Page:Dictionary of National Biography volume 21.djvu/233

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by whom he had two sons and four daughters. His eldest son married Jane, daughter of William Almer of Pentyokin, Denbighshire (Harl. MSS. 1441 f. 15 b, 2094 f. 62). A certain bent towards historical research is indicated by his labours in connection with the cess, and also by a ‘Discourse on the Estate of the Country and People of Wales in the Time of King Edward I, and from that Time until the Establishment of the Council in the Marches of Wales, with orders devised to avoid and remove evil Practices and Abuses at this day used,’ which he forwarded to Walsingham as the fruit of his experience in the Principality in 1576 (Cal. State Papers, Dom. 1547–80, p. 515). A ‘Short Treatise on Ireland,’ preserved among Lord Calthorpe's MSS., is also attributed to him (Hist. MSS. Comm. 2nd Rep. App. 40 a).

[O'Flanagan's Lives of the Lord Chancellors of Ireland; Mason's Hist. of the Collegiate and Cathedral Church of St. Patrick, p. 172.]

J. M. R.

GERARDS, MARC, painter. [See Gheeraerts.]

GERBIER, Sir BALTHAZAR (1591?–1667), painter, architect, and courtier, born about 1591 (State Papers, Dom. xl. 133) at Middelburg, in Zeeland, was the son of Anthony Gerbier, by his wife, Radigonde Blavet, protestant refugees from France. ‘My Great Grand-father,’ he gave out, ‘was Anthony Gerbier, the Baron Doully,’ and he at one time assumed in England the title of Baron Douvilly, though his claims are doubtful (ib. xxv. 68). His father dying, he accompanied one of his brothers into Gascony, where he picked up a knowledge of drawing, architecture, fortifications, and ‘the Framing of Warlike Engines,’ which brought him the favour of Prince Maurice of Orange. The prince recommended him to Noel de Caron, the Dutch ambassador in London, with whom he passed over to England in 1616. He entered the service of George Villiers, afterwards duke of Buckingham, and was employed ‘in the contriving of some of the Duke of Buckingham's Houses,’ particularly York House, of which he was appointed keeper, and in painting miniatures. The Jones collection in the South Kensington Museum contains a miniature portrait of Charles I, done in grisaille by Gerbier, dated 1616. He was also employed in collecting for the duke (cf. Goodman, James I, ii. 260, 326, 369). In 1623 he followed Prince Charles and Buckingham to Spain, where he made a portrait of the Infanta, which was sent over to King James; and in 1625 he went with Buckingham to Paris. He was equally ready at devising machines for a mask or the mines ‘which were to have blown up the Dycke at Rochell,’ and at conducting a state intrigue at some foreign court. He now kept the ciphers of the duke's foreign correspondence; and his pamphlets contain numerous allusions to his frequent missions abroad. His first public employment, he tells us, was in Holland, probably in connection with the negotiation carried on by Weston at Brussels in 1622. In 1625 Gerbier met Rubens in Paris, who had then spoken to Buckingham of the advantages of a peace with Spain. In January 1627 Rubens repeated these proposals to Gerbier, who was again in Paris. Gerbier was sent to Brussels to carry out negotiations founded on these proposals, while ostensibly buying pictures. The negotiations, however, failed. Gerbier shared Buckingham's unpopularity, and a bill for his naturalisation was in danger of being thrown out by the commons in the summer of 1628 (ib. cviii. 52). On 3 Dec. 1628 he took the oath on entering the service of the king after Buckingham's assassination, and was knighted in the same year. In 1629 and 1630 his name is mentioned in connection with contracts for pictures and statues (ib. cxxxiii. 29, cxli. 82, clviii. 48, 54). It must have been about this time that Vandyck painted the family piece of Gerbier, his wife, and his nine children, now at Windsor.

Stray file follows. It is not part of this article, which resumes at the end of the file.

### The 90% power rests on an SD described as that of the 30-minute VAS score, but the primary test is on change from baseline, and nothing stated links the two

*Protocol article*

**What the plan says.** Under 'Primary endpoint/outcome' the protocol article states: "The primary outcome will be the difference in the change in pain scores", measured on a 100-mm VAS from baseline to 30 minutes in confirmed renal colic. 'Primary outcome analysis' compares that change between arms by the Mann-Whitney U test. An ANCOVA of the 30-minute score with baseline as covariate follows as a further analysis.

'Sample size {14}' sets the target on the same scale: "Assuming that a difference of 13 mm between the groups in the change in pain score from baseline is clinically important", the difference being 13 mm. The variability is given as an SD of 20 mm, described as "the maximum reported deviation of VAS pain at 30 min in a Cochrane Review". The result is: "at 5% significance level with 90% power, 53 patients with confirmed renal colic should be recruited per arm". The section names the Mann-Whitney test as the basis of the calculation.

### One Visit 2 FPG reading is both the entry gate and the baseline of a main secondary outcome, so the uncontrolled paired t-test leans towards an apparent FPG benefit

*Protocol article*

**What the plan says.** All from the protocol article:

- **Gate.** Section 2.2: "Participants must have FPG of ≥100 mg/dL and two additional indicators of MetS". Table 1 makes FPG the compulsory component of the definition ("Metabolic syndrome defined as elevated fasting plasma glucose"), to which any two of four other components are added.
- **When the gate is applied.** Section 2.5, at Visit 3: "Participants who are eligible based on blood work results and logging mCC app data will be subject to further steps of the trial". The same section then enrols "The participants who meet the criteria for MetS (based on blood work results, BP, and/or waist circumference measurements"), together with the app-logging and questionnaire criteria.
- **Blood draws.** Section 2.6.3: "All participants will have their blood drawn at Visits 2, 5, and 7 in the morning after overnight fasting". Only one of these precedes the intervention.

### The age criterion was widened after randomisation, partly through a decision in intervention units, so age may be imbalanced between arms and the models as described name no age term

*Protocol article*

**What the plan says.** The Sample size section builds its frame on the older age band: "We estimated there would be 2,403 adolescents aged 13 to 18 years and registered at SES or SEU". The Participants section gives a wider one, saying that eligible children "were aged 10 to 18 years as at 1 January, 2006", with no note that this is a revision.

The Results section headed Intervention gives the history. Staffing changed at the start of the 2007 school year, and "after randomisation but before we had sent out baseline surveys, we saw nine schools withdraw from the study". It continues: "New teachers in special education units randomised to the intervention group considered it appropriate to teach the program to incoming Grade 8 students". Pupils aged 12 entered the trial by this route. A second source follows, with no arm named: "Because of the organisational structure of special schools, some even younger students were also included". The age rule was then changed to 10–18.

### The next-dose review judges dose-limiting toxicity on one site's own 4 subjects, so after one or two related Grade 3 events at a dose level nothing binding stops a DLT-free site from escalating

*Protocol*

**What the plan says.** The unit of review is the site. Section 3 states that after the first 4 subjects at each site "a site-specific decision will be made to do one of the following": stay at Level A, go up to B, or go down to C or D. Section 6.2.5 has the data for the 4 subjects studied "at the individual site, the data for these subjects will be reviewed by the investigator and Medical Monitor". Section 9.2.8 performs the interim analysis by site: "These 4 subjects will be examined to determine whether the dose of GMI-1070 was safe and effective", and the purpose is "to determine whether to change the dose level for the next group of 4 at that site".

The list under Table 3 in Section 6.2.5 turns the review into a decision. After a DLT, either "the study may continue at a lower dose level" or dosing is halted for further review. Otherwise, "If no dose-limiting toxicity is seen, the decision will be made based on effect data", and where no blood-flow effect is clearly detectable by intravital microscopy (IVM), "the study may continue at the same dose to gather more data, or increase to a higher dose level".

In 1631 Gerbier was appointed ‘his Maties Agent at Brussels,’ and on 17 June he sailed with his wife and family. Charles put special trust in him, and sent him direct orders, occasionally in contradiction to those sent through the secretary of state (cf. Hardwicke, State Papers, ii. 54). But in November 1633 Gerbier betrayed to the Infanta Isabella, for the sum of twenty thousand crowns, the secret negotiations of Charles with the revolutionary nobles of the Spanish Netherlands.

During 1636–7 the court at Brussels, instigated, as he thought, by the ‘Cottingtonian faction,’ asked for his removal; but Rubens supported him, and Charles's confidence remained unbroken. While in London towards the end of June 1641, having, without the king's leave, let himself be drawn into a lawsuit before the House of Lords, he accused Lord Cottington of betraying state secrets, and, though his commission was signed for his departure to Brussels, he was detained and examined by the lords. The charge broke down, and Gerbier was superseded at Brussels. Upon the death of Sir John Finet [q. v.] he succeeded to the place of the master of the ceremonies, which had been granted to him by patent, 10 May 1641. He was impoverished by debts incurred abroad, and could only with difficulty bring over his family from Brussels (ib. cccclxxxii. 3, 4, 5,